Edward Prewitt, for HealthLeaders Media , August 13, 2014
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This article appears in the July/August 2014 issue of HealthLeaders magazine.

What's your score? That question piques curiosity and creates competition like few others, as this issue's cover story details. U.S. News & World Report, Consumer Reports, Healthgrades, and many other organizations have calculated hospitals' scores for all to see. The varying methodologies and final scores raise hackles, as does the policy of some ratings organizations of charging a fee for hospitals to publicize the outcomes.

Leapfrog President and CEO Leah Binder admits the limits of existing data sources such as the federal Hospital Compare database—and points out that hospitals can counteract that by publicly reporting more. She is an articulate defender of the power of data to "shine a light on hospital safety," as she told HealthLeaders Senior Editor Jacqueline Fellows. Norwegian American Hospital in Chicago is one organization that has used Leapfrog ratings to get better. President and CEO José R. Sánchez employed the hospital's F score in 2011 as a rallying point for patient safety.

Yet "patients don't use these data to choose doctors or hospitals," says Mark Chassin, MD, president and CEO of The Joint Commission, the accreditor for healthcare organizations. That may change as consumers bear more of the cost of their healthcare, but a PwC Health Research Institute study in 2013 found that only 21% chose a doctor with publicly available evaluations, and only 16% used such data to choose a hospital. Part of the problem was conflicting and confusing information.

So what's your scorecard? That is, what does your organization track internally—and what should it track? The HealthLeaders Media Intelligence Report on patient experience (page 30) shows that HCAHPS scores are the method most used (by 79% of respondents) to measure the success of patient experience efforts. HCAHPS gets tracked because it's tied to federal reimbursements, of course. Yet members of the HealthLeaders Media Council—7,200 leaders who help with our research—have told us that HCAHPS is an inadequate measure of the patient experience and patient satisfaction.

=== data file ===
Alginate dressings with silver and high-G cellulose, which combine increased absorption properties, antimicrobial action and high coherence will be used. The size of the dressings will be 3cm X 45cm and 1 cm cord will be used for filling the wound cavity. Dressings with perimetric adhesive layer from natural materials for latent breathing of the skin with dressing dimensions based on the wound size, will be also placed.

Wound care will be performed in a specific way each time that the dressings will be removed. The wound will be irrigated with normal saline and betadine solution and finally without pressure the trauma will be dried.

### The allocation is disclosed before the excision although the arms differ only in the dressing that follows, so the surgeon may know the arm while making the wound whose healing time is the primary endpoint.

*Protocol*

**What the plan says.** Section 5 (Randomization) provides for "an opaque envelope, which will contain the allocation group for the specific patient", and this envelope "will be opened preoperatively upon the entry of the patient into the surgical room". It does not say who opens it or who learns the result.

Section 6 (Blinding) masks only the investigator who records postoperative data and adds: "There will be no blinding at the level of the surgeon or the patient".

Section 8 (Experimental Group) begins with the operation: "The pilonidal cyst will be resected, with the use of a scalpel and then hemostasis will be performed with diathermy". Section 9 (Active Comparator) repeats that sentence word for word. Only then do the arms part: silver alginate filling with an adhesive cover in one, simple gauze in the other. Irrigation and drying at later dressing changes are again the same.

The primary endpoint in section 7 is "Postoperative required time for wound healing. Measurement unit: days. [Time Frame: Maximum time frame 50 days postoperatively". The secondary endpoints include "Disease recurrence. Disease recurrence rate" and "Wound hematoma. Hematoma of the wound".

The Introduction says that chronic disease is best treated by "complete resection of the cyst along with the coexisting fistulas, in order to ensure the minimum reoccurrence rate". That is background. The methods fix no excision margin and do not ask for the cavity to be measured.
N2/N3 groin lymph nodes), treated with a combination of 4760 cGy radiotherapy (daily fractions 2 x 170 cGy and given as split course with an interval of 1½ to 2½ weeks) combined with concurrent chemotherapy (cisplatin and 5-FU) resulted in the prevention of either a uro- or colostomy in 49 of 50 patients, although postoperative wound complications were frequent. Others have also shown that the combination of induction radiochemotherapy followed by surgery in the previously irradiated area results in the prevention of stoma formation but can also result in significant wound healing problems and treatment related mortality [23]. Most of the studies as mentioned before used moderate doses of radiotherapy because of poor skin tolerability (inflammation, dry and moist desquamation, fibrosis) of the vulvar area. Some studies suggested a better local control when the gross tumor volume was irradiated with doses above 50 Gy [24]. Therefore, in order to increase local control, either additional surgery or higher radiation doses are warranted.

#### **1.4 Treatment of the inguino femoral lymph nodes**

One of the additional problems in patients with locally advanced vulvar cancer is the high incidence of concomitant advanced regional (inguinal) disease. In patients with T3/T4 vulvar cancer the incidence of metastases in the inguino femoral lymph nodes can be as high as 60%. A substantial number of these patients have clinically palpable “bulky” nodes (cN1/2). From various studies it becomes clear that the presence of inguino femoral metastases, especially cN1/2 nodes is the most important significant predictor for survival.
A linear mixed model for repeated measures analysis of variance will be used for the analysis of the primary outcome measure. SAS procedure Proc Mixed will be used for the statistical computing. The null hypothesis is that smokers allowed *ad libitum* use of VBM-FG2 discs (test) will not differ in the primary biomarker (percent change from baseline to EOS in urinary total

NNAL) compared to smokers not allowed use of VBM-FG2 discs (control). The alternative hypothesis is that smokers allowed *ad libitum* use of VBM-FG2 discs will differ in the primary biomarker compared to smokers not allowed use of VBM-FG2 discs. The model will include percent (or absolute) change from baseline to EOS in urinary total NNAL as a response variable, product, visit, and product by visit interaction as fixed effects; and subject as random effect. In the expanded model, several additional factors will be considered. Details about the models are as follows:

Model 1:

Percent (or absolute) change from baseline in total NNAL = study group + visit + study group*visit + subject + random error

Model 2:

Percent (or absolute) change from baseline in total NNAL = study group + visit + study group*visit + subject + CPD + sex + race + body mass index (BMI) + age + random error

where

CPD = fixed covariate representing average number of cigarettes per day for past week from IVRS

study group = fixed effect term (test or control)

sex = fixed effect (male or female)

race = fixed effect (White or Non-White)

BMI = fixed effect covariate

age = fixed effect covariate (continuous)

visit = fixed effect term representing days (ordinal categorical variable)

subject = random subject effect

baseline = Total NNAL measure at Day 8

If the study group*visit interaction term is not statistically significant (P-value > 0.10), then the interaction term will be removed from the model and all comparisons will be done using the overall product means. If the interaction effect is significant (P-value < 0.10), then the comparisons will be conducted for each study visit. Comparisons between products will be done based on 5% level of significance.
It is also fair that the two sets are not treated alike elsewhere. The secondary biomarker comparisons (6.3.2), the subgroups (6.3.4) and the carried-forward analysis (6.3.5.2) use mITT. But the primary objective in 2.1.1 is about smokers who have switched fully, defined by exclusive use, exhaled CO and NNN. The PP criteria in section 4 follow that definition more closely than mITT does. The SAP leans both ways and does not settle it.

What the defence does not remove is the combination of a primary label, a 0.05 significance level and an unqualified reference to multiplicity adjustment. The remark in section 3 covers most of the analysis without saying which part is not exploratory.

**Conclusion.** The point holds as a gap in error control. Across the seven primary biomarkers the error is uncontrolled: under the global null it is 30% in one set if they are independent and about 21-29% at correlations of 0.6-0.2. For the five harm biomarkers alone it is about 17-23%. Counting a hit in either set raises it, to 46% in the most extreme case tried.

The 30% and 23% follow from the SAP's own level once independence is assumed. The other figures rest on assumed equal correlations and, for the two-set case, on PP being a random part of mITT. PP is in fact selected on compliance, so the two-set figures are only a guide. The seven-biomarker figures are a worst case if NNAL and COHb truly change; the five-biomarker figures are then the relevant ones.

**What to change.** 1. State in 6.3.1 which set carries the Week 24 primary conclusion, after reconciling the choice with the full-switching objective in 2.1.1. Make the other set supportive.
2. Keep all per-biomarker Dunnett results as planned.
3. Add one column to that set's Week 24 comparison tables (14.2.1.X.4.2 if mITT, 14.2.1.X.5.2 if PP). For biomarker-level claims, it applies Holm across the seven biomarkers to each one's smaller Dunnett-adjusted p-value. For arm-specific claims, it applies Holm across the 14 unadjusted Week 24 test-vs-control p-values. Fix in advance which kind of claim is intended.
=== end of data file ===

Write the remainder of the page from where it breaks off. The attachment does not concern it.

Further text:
Several health systems have created their own internal scorecards, which incorporate HCAHPS scores, Hospital Compare data, and much, much more. Cleveland Clinic produces quality reports and outcomes books for each of its 11 hospitals. Texas Health Resources' new internal quality report incorporates 300 measures on 16 indicators. Norton Healthcare's quality report has grown from 200 indicators to approximately 800 today. Says Dan Varga, MD, chief clinical officer and senior executive vice president at THR, "It is an important thing to tell the community how we perform, but the other big, big audience is us."

This article appears in the July/August 2014 issue of HealthLeaders magazine.

Edward Prewitt is the Editorial Director of HealthLeaders Media.




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